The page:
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"Which I think is terribly unfair," Josephson says. But, since it's county policy, it isn't illegal. So the second week of May, Williams's whistle-blower claim was nonsuited. Josephson decided instead to pursue Williams's case in the overtime class-action suit; Williams had not previously been a party to the suit because he was a salaried employee, exempt from receiving overtime. Josephson now argues that Williams was retaliated against for reporting that Wooten wasn't paying overtime.
The county attorney's office says Williams was not retaliated against because it was Butler who terminated him -- and Butler had no idea that Williams had spoken with the county attorney's office.
When his employment ended, Williams applied for several Harris County jobs, but no one would hire him. "After putting in almost 26 years with Harris County, I figured they'd have a job there someplace for me," Williams says. "Everybody that I called said, 'We'll take care of you. We're gonna give you a job.' " But potential employers told him he was "too hot" and that he must have done something bad at Precinct 7 that he wasn't telling people.
He lost 30 pounds and started sleeping away his days. He woke up at 4:30 a.m., got his 12-year-old son, Joey, off to school, then went back to bed; in the late morning he looked for jobs, then slept all afternoon.
His daughter Jennifer is majoring in criminal justice at the University of Houston's downtown campus. He worries about how he's going to pay her tuition. For the last several years Williams held an administrative desk job. Now he's patrolling Prairie View A&M University as a security guard.
The Monday after Wooten was suspended, Robert Casey called the constable's office and asked Williams when he could come back to work. But Williams himself was fired that day.
Casey's personnel file contains nothing but good reviews. But the county attorney's office contends he didn't do good work.
"I've got thousands and thousands of documents from the county, and there isn't anything that suggests he was a bad employee," Josephson says. "If they were going to fire him, that's not documented. He was an outstanding employee."
Casey was the sergeant supervising the toll road. The county attorney's office says there were numerous complaints that he did not do his job. The county says that he was transferred after the toll road authority threatened to pull the contract if Casey wasn't removed.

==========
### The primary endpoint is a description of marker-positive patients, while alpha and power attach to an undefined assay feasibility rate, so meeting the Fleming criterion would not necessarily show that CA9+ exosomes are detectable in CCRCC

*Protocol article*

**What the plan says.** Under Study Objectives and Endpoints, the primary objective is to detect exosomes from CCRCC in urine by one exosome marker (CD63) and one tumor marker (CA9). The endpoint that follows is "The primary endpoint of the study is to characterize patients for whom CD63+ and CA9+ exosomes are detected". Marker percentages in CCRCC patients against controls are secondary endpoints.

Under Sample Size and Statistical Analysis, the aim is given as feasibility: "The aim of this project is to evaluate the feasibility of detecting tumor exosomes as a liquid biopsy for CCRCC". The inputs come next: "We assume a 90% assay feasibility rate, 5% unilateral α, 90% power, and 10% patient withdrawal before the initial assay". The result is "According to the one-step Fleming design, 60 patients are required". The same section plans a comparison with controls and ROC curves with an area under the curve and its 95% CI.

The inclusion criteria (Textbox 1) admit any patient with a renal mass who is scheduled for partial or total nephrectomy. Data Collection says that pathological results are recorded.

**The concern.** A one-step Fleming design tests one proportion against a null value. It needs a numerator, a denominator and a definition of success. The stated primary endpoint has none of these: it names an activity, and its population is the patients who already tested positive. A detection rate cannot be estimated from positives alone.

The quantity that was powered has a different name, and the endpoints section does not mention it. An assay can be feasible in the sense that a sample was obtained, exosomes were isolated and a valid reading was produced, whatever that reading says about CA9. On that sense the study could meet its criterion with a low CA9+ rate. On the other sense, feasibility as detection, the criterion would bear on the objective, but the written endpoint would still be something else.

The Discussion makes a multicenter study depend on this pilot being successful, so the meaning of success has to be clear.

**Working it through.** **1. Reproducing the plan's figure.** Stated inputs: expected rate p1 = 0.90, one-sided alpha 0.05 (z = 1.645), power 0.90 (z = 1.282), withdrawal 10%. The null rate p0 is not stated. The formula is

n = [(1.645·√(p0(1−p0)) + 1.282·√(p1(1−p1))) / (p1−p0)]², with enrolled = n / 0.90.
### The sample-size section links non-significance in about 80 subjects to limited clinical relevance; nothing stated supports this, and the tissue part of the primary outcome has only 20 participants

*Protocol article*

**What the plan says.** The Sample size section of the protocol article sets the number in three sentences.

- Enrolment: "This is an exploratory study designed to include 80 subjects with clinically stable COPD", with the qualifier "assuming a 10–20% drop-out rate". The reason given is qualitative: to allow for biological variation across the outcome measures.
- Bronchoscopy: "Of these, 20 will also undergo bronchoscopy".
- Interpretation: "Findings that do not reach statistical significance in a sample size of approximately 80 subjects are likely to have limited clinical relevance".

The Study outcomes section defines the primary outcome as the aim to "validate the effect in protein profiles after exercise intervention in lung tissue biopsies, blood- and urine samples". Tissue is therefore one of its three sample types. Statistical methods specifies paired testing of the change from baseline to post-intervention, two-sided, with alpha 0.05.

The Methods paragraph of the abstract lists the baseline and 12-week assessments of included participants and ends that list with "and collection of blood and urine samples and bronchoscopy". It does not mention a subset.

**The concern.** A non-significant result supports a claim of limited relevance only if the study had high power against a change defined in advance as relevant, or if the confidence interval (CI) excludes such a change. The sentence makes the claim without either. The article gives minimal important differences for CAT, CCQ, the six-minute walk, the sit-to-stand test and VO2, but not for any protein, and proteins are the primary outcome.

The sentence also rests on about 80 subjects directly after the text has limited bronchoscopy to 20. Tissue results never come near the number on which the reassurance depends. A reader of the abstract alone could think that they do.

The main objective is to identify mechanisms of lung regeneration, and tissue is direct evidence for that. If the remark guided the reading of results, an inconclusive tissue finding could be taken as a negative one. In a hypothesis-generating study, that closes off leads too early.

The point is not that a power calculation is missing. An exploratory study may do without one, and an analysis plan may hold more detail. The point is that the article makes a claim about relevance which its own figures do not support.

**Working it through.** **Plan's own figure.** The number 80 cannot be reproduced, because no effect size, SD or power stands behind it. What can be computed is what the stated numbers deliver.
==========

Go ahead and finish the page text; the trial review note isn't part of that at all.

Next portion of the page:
In a deposition, the new constable says if he had been in charge when the toll road authority's EZ TAG audit showed that Casey wasn't properly patrolling, he "would not have worked another day." Instead, Wooten transferred Casey to being in charge of the precinct's program that strives to keep kids from smoking, doing drugs and joining gangs. The county contends that he didn't properly run the program and required deputies to do his work.
Despite allegations of poor performance, the county maintains that Casey was fired because he didn't give Wooten the money. Butler did rehire people he says Wooten wrongfully terminated; he says Casey never asked him to consider rehiring him.
The district attorney's office discredits Casey's whistle-blower claim, saying he didn't contribute new information to the case. "He was not instrumental," Goode says. "He was not helpful to us."
Goode began investigating Wooten in October 2001 -- nearly a year passed and she was ready to take the case to trial when Casey approached her. "Our case was already wrapped up," Goode says. "That was the midnight hour."
Casey says prosecutors were finishing his sentences. Goode says that's because he didn't provide her with information she didn't know.
"That's not a whistle-blower," she says. "That's somebody who realizes, 'I'm going to lose my job because I'm not going to come up with $5,000.' "
To legally qualify as a whistle-blower, Casey didn't have to report wrongdoing the minute he knew about it, Josephson says. He just had to have adverse employment action (e.g., to be fired) within 90 days of reporting illegal action to the proper authority.
"Their position has absolutely no value," Josephson says. "It's not the law. Maybe it's what they want it to be. But it's not the law."
Casey applied for more than 50 jobs but hasn't received a single offer. His wife took a $7-an-hour job with the Conroe Independent School District so the family could have health insurance.
On Sundays, Mondays and Tuesdays Casey hunts the Web, applying for jobs online. He searches newspaper classified ads and sends out résumés; he looks at the Harris County job openings every other week.
He worked as a clerk at Safeway for eight years before joining the force, so he has applied for assistant manager jobs at stores such as H-E-B, Target and Academy.
When Casey was hired at the sheriff's office, a high school diploma was sufficient. But most police and security jobs he's applied for require college credit, so he paid $800 and earned 36 hours of college credit through an Arizona-based correspondence course.
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